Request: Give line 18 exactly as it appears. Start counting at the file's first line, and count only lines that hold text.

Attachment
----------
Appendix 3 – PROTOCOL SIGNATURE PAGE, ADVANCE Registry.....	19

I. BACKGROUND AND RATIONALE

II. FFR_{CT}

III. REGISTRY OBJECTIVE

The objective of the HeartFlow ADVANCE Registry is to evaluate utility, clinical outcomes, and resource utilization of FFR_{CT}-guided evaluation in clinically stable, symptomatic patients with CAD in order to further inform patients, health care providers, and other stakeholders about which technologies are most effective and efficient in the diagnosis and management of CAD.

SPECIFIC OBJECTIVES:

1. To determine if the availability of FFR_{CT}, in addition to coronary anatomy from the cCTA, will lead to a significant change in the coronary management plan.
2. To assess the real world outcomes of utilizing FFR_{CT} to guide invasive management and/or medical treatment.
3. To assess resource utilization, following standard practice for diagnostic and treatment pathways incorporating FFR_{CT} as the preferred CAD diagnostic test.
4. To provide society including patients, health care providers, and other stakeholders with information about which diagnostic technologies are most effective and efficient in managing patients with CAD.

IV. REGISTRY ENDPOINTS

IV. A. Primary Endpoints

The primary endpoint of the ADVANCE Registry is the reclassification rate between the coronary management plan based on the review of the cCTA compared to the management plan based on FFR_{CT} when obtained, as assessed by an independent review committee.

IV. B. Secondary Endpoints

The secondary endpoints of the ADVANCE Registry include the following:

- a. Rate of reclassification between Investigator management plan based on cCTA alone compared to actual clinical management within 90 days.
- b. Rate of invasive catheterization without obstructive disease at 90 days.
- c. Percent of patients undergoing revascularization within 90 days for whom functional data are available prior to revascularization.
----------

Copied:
- c. Percent of patients undergoing revascularization within 90 days for whom functional data are available prior to revascularization.